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The Importance of the Restaurant or Wine Critic...
and what does the future hold?
The first professional restaurant review may have been in the New York Times in 1859, when the editor in chief told an unnamed reporter to "go and dine" in order that he might provide an account of his experiences. We've come a long way since then...
And now, with the Internet has come the huge (and seemingly unstoppable) rise of consumer reviews, blogs, opinions; on anything and everything. As always, food, travel & wine are favorite topics. Millions of foodies (and travelers and wine lovers) are now civilian critics, letting Chowhound, Yelp, TripAdvisor, Citysearch, and other sites in on their recent experiences. Further adding to this global change, print publications are in crisis, reducing journalistic staff, and making professional reviews fewer and further between. Will professional reviewers become extinct? And what the difference between a professional review and a consumer review anyway?
Jeff Cox, who had been working independently as a writer since 1981, including as a restaurant reviewer, describes his view on the differences between a professional reviewer and a consumer reviewer: "When the restaurant reviewer is a journalist (someone with a degree in journalism), then the review is an account of the reviewer’s experience with no agenda behind it. It can be trusted to be impartial. That makes it valuable to the restaurant as a reality check to see where improvement may be needed, and to the customer, who can be assured that his or her experience will reflect what the reviewer found."
On consumer sites such as Yelp, Jeff says, "They are interesting and entertaining, but not necessarily reflective of the restaurant. More reflective of the writer’s state of mind, prejudices, etc. These people aren’t trained journalists." And I can certainly see that in many (although certainly not all) of the Yelp type posts appearing daily throughout social media. Many posters who seem to have an ax to grind with a particular business or some other pet peeve to air, and in many posts it feels quite personal. Jeff states, "Restaurant reviewing requires accuracy, truth, and honesty. You are dealing with people’s livelihoods. The reviewer should embody the standards of real journalism and tell the truth as he or she sees it, always be fair, and never have an agenda. In other words, even if I don’t like the restaurateur, I should still rate the restaurant fairly." And I think that's what many business owners and managers fear about public consumer reviews, the lack of objectivity and the fear that one person's opinion may have a direct effect on their business - and their livelihood.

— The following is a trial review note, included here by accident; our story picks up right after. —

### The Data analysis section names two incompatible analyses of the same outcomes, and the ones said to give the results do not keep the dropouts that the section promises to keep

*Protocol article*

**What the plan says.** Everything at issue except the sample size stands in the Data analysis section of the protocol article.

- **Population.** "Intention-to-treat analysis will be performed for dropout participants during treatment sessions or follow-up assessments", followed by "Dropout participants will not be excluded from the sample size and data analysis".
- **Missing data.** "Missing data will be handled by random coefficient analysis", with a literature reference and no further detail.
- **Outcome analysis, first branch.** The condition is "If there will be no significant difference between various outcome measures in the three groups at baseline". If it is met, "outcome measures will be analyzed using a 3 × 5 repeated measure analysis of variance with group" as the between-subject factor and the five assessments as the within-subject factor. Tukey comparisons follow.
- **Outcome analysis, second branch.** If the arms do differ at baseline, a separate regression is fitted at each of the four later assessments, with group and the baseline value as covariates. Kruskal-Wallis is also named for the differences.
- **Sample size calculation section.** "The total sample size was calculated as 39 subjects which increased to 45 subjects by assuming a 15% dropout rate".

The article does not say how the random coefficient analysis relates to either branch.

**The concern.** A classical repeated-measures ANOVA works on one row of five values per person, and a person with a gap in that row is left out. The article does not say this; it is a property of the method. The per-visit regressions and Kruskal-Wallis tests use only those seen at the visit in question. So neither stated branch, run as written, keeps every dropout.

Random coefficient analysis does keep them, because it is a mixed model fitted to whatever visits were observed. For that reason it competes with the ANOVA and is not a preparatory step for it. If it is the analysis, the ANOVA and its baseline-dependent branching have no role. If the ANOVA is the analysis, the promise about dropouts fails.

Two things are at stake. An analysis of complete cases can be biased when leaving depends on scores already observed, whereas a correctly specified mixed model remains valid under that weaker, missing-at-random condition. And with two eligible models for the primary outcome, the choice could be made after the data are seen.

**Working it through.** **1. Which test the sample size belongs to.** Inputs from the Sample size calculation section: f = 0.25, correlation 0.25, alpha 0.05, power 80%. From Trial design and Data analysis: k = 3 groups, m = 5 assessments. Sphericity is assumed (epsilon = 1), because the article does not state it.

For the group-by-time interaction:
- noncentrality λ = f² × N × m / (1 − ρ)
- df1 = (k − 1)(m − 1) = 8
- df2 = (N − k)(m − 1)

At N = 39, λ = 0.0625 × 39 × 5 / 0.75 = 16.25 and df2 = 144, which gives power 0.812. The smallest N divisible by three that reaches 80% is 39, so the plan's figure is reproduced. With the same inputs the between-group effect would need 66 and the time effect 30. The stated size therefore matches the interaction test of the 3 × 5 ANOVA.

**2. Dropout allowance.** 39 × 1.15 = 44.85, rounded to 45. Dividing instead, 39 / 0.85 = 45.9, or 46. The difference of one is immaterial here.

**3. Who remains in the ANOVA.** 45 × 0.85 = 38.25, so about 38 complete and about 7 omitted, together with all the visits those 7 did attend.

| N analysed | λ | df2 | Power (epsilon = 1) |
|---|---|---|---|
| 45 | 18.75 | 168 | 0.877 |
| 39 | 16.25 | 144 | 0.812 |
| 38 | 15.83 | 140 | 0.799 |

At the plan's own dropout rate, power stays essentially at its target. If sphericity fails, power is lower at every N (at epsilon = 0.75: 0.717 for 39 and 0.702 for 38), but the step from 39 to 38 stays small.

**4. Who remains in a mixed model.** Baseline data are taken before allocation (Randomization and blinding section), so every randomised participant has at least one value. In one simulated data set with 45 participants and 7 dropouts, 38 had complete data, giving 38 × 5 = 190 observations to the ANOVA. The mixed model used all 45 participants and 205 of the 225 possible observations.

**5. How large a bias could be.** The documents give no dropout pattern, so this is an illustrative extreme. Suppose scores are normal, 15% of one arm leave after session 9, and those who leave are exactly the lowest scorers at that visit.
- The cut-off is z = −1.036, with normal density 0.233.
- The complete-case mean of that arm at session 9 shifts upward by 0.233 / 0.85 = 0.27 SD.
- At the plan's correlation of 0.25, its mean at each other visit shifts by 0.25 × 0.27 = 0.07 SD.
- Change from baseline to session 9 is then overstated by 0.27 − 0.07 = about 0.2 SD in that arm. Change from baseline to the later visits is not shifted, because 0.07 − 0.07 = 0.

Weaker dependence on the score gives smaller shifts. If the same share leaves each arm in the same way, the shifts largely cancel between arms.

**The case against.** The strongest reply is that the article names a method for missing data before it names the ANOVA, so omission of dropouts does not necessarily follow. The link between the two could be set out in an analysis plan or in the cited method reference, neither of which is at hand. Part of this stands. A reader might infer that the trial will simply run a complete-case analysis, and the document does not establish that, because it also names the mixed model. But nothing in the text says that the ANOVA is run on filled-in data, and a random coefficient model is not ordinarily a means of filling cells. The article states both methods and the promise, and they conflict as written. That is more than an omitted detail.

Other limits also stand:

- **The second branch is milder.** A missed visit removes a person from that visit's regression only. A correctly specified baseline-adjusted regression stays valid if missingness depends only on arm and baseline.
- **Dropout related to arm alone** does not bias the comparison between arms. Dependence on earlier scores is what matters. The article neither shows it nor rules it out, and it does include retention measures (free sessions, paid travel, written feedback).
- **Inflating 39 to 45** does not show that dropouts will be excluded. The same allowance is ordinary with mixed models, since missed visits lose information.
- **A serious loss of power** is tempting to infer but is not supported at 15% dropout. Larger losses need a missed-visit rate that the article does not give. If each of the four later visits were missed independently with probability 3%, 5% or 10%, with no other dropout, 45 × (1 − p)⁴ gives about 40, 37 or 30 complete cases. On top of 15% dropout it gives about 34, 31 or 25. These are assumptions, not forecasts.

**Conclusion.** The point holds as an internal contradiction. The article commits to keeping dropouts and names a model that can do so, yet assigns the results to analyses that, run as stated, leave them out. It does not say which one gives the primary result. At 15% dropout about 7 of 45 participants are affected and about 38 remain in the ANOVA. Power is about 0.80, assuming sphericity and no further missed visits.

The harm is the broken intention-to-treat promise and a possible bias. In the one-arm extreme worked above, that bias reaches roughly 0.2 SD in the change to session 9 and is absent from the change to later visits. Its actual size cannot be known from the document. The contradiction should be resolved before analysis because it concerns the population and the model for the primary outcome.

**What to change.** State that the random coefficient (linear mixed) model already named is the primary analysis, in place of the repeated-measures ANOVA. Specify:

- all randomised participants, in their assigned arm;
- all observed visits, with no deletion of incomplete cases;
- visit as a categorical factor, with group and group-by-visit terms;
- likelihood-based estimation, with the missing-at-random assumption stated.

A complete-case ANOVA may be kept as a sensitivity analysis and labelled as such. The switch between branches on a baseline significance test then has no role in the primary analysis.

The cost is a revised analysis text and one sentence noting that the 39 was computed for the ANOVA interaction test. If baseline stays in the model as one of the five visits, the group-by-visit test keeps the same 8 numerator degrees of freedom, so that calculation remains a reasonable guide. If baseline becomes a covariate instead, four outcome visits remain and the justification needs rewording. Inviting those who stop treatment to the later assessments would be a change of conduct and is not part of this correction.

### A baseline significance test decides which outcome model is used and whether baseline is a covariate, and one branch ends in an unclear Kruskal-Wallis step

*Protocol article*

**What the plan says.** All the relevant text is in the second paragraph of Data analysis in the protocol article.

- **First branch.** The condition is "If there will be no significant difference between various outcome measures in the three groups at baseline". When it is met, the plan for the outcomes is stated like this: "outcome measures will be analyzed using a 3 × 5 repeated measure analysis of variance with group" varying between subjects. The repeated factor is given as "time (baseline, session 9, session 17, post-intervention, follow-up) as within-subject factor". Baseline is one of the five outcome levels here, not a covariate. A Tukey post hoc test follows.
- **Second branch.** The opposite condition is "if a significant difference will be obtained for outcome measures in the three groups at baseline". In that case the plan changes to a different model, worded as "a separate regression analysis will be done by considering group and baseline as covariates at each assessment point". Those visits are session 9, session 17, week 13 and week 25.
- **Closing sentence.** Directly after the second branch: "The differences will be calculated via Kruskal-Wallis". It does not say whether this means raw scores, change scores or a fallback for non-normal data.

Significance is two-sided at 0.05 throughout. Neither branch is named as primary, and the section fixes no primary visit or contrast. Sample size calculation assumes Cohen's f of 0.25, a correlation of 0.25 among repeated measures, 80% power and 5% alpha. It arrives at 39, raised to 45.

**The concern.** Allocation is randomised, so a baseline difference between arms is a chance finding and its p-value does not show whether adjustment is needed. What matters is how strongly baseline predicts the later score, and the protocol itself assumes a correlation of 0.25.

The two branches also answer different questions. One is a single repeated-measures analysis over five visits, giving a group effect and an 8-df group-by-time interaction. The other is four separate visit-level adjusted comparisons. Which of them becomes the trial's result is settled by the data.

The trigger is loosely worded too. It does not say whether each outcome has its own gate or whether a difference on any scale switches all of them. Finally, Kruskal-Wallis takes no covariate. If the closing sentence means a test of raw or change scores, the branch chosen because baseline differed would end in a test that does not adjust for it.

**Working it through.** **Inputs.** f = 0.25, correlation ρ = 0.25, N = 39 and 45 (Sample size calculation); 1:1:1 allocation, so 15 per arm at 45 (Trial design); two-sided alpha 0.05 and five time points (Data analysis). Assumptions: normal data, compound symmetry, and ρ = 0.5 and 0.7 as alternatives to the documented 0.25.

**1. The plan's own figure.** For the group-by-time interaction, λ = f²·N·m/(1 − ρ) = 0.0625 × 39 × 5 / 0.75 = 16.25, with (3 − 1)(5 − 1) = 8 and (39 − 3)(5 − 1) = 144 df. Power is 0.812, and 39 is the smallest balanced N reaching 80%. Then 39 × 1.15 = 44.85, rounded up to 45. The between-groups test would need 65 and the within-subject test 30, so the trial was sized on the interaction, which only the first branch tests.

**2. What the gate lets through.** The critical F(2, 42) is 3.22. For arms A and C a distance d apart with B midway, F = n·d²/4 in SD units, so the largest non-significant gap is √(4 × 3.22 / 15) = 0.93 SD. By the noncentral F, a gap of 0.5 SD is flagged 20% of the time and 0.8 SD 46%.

Will the professional restaurant review become a thing of the past? Perhaps not, as "community journalism" seems to be gaining ground. According to The Project For Excellence In Journalism, some new sites like stlbeacon.org and voiceofsandiego.org, often launched with the help of foundation grants, show promise, providing critical community news and information.
Others are mixing community building with professional standards of reporting. Oakland Local, a community site founded by Web entrepreneur Susan Mernit and funded through both a start-up grant and advertising, is one example of such an experiment. It covers topics like the environment, food, development and education for its local community and in a recent month had 65,000 page views, 40,000 visits and 25,000 unique visitors.
And some partnerships have begun between the old and the new media. The Seattle Times is partnering with a number of local neighborhood blogs including westseattleblog.com to share links and collaborate on reporting. Other legacy news organizations are looking to become aggregators of community sites as a way to deliver more micro local news to their users (and increase their value to users in the process).
Although I did not find traditional restaurant reviews on these sites, both oaklandlocal.com and westseattleblog.com have a fairly extensive food section, westseattleblog.com with a strong restaurant focus. Could reviews be coming? And what will all this mean to current guides and rating systems such as Zagat or the Michelin Guide? Where will they fit into the mix?
I'd like to know how much impact each of these rating, guides or reviews/reviewers has had on your business (whether food, wine or hospitality related) and where you see the future of the reviewer or critic. Please take a moment to let me know!
If you publish this comment, please keep me anonymous.
To Your Success
HOME BUSINESS CONSULTANT
I like your emails and would love to share with my thousands of PCA Members. Check out my Beverage section – at the moment totally neglected http://www.professionalchef.com/VineAndSpirits/Vines%20Spirits.htm
Thank you - have a great day!
Walter Neuhold, Founder
Professional Chef Association
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